YouTube War: Jennifer Terry on Viral Video
November 21, 2008
Yesterday I got to attend a great talk by Irvine Women’s Studies prof Jennifer Terry. She’s been working on soldier-produced viral videos about Iraq, and how they reconfigure the representation, affect, and meanings of war. She suggests that these shockingly decontextualized, non-narrative clips using “extreme verite” enhance morale by representing the war through the first person shooter’s logic of recreation and winning. I found useful (if frightening) her description of the kinetic nature of the images created through the DOD’s “full-spectrum warrior plan,” where the body of the soldier becomes a “data-collecting object” through helmet cams and other devices. She explains that a terrifying oblivion of affect (what my students and I are calling “FLOW videos”–more on this later) is created through this “jolting” vision.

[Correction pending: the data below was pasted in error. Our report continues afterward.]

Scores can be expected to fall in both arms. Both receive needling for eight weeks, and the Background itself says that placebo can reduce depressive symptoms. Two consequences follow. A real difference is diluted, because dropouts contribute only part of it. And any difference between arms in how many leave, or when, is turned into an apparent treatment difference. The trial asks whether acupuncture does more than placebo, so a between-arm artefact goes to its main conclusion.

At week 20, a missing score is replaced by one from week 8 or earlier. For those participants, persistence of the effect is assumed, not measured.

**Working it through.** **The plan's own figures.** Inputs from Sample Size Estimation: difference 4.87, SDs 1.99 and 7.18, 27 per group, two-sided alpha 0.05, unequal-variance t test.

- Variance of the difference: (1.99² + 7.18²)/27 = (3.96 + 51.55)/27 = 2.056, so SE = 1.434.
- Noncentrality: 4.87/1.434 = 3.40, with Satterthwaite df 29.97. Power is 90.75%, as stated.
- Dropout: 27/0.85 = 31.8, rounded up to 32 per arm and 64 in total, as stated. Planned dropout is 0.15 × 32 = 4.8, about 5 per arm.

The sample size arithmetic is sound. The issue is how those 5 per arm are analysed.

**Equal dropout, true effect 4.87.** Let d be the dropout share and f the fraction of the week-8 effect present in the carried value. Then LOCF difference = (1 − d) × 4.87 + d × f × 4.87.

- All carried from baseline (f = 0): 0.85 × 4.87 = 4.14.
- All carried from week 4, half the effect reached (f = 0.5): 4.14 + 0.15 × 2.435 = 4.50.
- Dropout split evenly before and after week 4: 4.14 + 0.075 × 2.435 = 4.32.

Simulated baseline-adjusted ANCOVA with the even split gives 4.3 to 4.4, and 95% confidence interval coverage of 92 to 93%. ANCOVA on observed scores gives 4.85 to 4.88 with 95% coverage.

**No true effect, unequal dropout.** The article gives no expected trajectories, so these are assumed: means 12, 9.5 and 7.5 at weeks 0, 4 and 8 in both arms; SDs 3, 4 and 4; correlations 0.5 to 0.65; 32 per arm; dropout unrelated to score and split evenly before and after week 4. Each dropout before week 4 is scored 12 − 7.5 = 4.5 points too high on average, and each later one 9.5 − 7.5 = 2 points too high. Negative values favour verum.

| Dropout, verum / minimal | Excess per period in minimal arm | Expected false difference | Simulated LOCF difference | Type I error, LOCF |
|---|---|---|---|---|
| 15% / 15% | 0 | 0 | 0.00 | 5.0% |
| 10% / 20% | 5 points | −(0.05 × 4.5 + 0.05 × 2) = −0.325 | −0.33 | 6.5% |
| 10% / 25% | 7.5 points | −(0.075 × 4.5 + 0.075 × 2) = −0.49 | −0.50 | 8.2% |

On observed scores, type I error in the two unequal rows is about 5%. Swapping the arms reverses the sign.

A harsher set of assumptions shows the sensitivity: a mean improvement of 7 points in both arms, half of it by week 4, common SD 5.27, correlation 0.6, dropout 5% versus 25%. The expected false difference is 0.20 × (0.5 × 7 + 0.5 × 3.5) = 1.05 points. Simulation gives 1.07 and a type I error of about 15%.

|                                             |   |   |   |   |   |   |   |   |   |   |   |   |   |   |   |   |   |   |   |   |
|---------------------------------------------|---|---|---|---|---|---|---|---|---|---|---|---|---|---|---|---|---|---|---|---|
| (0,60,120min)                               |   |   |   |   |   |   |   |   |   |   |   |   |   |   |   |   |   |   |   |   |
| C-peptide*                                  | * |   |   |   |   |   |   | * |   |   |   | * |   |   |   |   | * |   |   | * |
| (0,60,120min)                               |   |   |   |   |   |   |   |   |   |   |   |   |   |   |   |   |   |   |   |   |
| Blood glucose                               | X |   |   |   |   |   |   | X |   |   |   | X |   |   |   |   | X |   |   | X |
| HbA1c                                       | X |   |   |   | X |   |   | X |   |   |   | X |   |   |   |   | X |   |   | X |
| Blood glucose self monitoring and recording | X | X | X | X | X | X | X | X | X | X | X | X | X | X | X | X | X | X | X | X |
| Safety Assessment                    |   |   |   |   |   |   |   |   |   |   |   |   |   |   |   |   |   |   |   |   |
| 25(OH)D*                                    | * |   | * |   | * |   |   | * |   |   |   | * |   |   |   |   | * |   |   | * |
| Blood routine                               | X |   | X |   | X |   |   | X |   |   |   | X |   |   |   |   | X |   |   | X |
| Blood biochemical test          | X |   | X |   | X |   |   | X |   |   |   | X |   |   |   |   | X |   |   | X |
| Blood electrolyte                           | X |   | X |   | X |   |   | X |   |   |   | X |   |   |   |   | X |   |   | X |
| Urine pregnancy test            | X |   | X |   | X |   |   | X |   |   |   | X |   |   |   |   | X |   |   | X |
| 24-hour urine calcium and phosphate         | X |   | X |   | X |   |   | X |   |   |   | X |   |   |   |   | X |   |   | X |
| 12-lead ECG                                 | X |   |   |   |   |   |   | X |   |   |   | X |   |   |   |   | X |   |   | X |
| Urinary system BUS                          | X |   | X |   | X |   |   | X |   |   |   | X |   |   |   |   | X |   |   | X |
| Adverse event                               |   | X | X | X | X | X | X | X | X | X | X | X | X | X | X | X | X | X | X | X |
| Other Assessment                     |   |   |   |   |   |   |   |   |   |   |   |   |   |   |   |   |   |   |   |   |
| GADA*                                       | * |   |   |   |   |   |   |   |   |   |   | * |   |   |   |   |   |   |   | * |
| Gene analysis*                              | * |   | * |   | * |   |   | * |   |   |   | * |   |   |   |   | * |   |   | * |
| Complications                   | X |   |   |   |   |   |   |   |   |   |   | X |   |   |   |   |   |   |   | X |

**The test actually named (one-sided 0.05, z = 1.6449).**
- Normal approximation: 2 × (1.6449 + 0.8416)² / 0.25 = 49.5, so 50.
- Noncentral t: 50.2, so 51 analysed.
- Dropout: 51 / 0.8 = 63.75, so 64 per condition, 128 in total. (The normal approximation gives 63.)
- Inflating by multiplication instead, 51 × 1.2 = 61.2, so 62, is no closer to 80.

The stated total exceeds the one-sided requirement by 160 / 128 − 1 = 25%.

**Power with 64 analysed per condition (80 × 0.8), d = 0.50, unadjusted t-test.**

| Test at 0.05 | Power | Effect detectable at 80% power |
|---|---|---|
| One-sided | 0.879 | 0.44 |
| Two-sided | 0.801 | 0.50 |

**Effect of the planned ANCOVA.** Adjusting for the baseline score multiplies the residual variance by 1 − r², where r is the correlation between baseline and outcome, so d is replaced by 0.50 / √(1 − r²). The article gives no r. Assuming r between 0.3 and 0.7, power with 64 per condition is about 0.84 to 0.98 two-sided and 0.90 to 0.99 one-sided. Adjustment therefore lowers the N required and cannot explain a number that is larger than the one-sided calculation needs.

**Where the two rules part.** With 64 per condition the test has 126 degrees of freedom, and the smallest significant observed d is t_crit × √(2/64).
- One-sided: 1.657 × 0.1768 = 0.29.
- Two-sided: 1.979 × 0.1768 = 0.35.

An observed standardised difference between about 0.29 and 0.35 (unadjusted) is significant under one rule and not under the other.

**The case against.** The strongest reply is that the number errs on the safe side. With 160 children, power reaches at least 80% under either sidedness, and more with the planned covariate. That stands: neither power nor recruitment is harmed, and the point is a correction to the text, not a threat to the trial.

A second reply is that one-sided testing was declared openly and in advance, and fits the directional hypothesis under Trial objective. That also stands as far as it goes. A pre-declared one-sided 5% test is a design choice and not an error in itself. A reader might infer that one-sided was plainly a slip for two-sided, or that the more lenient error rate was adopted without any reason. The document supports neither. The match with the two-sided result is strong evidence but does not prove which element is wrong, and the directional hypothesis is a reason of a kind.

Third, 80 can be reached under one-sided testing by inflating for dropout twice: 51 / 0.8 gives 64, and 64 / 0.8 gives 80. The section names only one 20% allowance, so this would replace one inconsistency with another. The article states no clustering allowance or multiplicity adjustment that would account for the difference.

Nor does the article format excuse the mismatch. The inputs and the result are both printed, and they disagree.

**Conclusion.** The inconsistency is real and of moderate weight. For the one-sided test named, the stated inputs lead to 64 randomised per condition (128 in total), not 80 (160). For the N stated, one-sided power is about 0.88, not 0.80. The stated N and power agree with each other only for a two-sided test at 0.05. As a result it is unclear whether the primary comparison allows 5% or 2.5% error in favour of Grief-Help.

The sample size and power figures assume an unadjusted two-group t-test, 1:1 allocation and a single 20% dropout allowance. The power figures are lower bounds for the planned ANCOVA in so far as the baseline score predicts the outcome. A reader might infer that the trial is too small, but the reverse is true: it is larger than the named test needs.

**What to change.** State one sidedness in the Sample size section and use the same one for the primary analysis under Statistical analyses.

Then, I realized that my LFYT students really are contributing to primary YouTube research, when I shared some of the conversations we had had when one of them shared some soldier’s home movies as part of our class section on this genre.
Our class conversation complements Terry’s analysis by looking at these images through the history and theory of the home movie (as opposed to other “reality” based genres). Through this lens, we were forced to consider how contemporary media culture has begun to re-write the rules of amateur representations of the intimate, in that home movies have been typically theorized as repressing, hiding, or denying the violence under the surface of the happy family and stable society. In this new genre of war (home) videos, we see soldiers representing the sordid, violent, and illicit behavior that has hither-to been the unrepresentable underside of war. As Terry emphasized, YouTube has created a culture of “remote intimacy” where such “personal expression moves into the public sphere.” Then, audience member Anniko Imre added that new media tends to “elevate the trivial while trivializing what’s important.” The language of home video is being rethought and re-purposed to personalize the monumental, trivialize the violent, and expose the worst…and we’re all invited to look.